Montreal party and entertainment scene needs reviving

Egbert Gaye

At 31, Dan Kellman is part of a generation that heard of the days when Montreal was Party Central, especially for people in the Black and Caribbean community. The days when every party was rammed and the music and ambiance provoked fetters to have a good, good time.
Kellman, known on the circuit as DJ Serius, grew up under the wings of club legends Don Smooth and DJ Tuff, says he had a little taste of some good party days back in the 1990s.
But for well over a decade or so, he says the entertainment scene for young Blacks in Montreal has been on a steady decline.
“I know many in my age group in the community who have totally given up on finding good parties or interesting events in Montreal and are travelling to Toronto and other cities,” he says. “But I think we (who are stakeholders) in the entertainment industry like promoters, deejays and owners of venues have a responsibility to try to revive it.”
“I wouldn’t call it a flop. But right now, the entertainment scene is at a standstill.”
Kellman knows of what he speaks because music is in his DNA. His older brother Don Smooth is a veteran deejay and a respected radio personality and music journalist, and his dad, Andy, is a calypsonian and also a long-serving deejay in our community.
It was inevitable, he says, that he would get into the business. He says he started a bit late, at 25-years-old, first on his own then for a brief stint as part of the Renegade crew.
Over the years he played at soca, reggae and hip-hop parties and in the clubs downtown he has seen enough to know that something has to be done quickly to salvage Montreal’s shaky party and entertainment scene.
“Here is what we’re facing: it’s also extremely difficult to find venues when what we know as “Black music” can be played and just as difficult to get more than 250 people to attend a party.”
He added that those who go out usually leave disappointed with the music that was played and the lack of vibes.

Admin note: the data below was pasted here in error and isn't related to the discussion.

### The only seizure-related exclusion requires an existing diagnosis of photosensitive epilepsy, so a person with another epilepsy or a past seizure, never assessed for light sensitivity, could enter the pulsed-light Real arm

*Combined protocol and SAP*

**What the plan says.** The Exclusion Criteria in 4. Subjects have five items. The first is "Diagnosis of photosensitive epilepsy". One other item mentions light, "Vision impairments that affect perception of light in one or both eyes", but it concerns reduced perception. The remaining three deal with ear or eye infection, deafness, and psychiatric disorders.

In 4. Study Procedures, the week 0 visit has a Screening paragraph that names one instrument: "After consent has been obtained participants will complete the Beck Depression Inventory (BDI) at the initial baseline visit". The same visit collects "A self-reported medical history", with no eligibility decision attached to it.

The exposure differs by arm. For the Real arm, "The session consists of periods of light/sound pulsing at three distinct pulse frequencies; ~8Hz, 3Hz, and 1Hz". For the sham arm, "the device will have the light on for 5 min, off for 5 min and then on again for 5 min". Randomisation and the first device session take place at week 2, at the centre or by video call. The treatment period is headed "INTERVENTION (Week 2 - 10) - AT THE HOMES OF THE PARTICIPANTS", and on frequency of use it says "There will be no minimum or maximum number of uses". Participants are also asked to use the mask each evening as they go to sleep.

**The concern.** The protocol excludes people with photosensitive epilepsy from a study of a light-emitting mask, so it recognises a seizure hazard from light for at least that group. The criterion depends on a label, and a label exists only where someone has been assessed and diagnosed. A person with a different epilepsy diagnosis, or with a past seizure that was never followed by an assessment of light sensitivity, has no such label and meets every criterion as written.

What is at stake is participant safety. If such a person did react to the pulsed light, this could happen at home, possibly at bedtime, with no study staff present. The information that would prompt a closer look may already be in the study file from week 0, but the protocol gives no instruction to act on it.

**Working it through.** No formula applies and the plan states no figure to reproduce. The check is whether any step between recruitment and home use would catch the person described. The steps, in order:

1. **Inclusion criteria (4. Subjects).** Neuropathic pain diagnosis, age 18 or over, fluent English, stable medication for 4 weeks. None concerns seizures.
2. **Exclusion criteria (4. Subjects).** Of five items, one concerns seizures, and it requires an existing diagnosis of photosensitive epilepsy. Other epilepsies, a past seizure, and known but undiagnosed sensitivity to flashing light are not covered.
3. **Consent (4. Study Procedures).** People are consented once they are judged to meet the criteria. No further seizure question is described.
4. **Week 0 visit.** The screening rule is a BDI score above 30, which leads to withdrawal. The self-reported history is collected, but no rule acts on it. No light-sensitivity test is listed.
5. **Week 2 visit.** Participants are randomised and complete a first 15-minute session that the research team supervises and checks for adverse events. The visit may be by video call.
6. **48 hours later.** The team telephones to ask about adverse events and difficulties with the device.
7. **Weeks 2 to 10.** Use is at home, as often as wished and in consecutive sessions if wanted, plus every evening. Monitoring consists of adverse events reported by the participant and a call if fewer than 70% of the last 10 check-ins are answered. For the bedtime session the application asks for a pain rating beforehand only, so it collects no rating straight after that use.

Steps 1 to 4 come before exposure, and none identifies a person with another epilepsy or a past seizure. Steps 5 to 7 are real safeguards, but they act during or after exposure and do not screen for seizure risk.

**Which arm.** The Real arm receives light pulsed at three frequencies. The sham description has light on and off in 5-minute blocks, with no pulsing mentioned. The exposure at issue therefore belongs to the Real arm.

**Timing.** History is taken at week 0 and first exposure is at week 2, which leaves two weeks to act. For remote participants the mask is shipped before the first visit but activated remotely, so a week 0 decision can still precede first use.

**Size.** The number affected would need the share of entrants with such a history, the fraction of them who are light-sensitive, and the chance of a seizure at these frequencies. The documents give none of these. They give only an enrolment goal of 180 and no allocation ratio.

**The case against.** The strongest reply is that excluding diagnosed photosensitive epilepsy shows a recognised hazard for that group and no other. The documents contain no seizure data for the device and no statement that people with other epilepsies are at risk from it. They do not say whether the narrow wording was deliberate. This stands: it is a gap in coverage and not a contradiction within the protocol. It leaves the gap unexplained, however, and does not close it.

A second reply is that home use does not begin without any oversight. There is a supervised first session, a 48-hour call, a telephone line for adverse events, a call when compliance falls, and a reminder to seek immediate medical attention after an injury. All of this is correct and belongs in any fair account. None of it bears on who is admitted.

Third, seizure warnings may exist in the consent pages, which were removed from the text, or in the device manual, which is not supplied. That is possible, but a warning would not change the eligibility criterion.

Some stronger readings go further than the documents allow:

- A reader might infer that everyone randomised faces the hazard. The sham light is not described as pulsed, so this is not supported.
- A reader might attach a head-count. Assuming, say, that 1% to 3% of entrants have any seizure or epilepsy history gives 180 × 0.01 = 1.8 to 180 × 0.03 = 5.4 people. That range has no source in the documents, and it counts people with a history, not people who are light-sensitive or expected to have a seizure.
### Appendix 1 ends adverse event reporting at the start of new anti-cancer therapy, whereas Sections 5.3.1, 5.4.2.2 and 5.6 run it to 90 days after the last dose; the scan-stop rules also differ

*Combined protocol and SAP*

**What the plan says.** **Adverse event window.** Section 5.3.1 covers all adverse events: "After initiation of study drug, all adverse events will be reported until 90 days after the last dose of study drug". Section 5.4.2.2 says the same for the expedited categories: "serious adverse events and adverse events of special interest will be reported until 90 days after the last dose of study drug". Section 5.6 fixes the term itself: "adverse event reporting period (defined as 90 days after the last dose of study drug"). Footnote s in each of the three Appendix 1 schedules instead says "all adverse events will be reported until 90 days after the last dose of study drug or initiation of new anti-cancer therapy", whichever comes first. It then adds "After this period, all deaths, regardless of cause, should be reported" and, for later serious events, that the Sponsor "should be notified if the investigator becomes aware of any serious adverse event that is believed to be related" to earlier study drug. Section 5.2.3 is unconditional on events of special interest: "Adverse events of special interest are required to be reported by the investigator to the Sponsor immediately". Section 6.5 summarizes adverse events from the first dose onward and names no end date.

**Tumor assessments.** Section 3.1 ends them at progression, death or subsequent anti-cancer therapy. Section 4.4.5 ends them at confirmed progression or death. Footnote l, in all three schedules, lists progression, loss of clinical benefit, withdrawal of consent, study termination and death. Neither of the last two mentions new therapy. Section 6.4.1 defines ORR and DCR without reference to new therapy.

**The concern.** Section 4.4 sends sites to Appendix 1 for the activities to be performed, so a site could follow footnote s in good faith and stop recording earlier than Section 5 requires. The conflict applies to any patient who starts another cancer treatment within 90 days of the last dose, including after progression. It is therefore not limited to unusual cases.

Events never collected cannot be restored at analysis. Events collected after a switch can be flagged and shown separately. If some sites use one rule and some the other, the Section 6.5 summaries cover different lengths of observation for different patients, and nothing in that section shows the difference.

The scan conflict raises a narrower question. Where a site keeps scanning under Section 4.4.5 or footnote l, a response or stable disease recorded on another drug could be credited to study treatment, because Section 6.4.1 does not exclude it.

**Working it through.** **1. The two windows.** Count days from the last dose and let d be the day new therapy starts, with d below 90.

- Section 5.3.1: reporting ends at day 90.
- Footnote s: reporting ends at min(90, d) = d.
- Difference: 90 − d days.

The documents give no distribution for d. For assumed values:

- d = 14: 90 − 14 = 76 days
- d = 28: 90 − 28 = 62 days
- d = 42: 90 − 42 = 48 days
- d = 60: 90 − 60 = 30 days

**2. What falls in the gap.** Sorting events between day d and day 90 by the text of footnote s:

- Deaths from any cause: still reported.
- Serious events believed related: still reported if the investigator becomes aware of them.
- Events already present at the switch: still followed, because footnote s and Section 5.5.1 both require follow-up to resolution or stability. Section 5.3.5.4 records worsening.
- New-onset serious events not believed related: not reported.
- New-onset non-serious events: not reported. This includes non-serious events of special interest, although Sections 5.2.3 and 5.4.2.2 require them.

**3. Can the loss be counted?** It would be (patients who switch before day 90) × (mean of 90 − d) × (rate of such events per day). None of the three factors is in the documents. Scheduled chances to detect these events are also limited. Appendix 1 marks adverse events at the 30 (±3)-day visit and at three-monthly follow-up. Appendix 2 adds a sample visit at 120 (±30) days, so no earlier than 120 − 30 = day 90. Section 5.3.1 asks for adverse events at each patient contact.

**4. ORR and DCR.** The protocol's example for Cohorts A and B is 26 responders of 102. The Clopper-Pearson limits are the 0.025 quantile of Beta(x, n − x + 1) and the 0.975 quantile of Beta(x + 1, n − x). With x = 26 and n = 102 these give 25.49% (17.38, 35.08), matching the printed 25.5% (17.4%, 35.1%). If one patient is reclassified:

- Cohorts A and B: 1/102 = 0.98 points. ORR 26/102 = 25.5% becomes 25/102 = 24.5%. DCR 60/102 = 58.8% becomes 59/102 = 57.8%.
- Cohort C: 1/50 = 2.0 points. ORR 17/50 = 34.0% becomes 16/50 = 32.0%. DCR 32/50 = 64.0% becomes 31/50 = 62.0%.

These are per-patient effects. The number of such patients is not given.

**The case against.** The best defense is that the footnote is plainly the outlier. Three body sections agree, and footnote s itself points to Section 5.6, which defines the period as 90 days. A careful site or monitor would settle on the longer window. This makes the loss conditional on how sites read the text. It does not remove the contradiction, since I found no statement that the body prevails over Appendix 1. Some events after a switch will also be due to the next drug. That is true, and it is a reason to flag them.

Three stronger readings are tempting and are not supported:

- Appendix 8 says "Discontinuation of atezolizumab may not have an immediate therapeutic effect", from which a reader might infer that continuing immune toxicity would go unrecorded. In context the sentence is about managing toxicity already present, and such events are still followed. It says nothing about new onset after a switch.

“Obviously it’s time for deejays and promoters to understand their respective roles and work together to find a formula to revive the party scene,” he told the CONTACT at a recent sit-down. “Right now, too many deejays are trying to be promoters and promoters trying to deejay.”
In the meantime, Kellman is clearing his own path towards bringing some “positives” to the entertainment scene. He says behind the mic and the turntables he tries his darnest to stay away from the type of music “that promotes negativity.”
As a youngster, like most of his peers, he too gravitated towards the hard-core gangsta rap and dancehall genres but eventually realized that they can have a negative influence on some.
“That awareness came as my level of consciousness and spirituality grew, so instead I try to go towards music with lyrics that enrich people’s lives and convey positive images.”
He is also finding new avenues to do so.
A couple years ago, he made a full-time commitment to making, refining and engineering music and completed an Audio Recording Technology program at Vanier College.
Since 2012, he has been one of four hosts on Soul Perspectives, a one and a half-hour show (Tuesdays, 7-8:30 P.M.) on CKUT 90.3 FM on which they explore various issues of race, identity, national and international politics punctuated by music that inspires and empowers. He shares the microphones with three other young community-rooted commentators, Kym Dominique-Ferguson, Renee Jordan and Dolce Rocha (DJ Sweet La Rock.
“For me, being on the show is an opportunity to voice some of the issues that are of interest to our community and I find it to be rewarding.”
Then on Saturdays, Kellman showcases his deejaying skill as one of the hosts of the More Fyah show on CJLO AM 1690, where together with Singing P and Junior Vibes, they treat reggae lovers with some of the classical, the cultural, the conscious and dancehall styles.
You can catch him live every Friday Night at Marlowe on St. Jean in the West island where he treats clubbers “to whatever it takes to get {them} moving,” everything from pop, soul, rock, zouk, compas, Latin to reggaeton.
Music, he says, offers him a real opportunity to bring people together and to uplift them…  that’s what he does.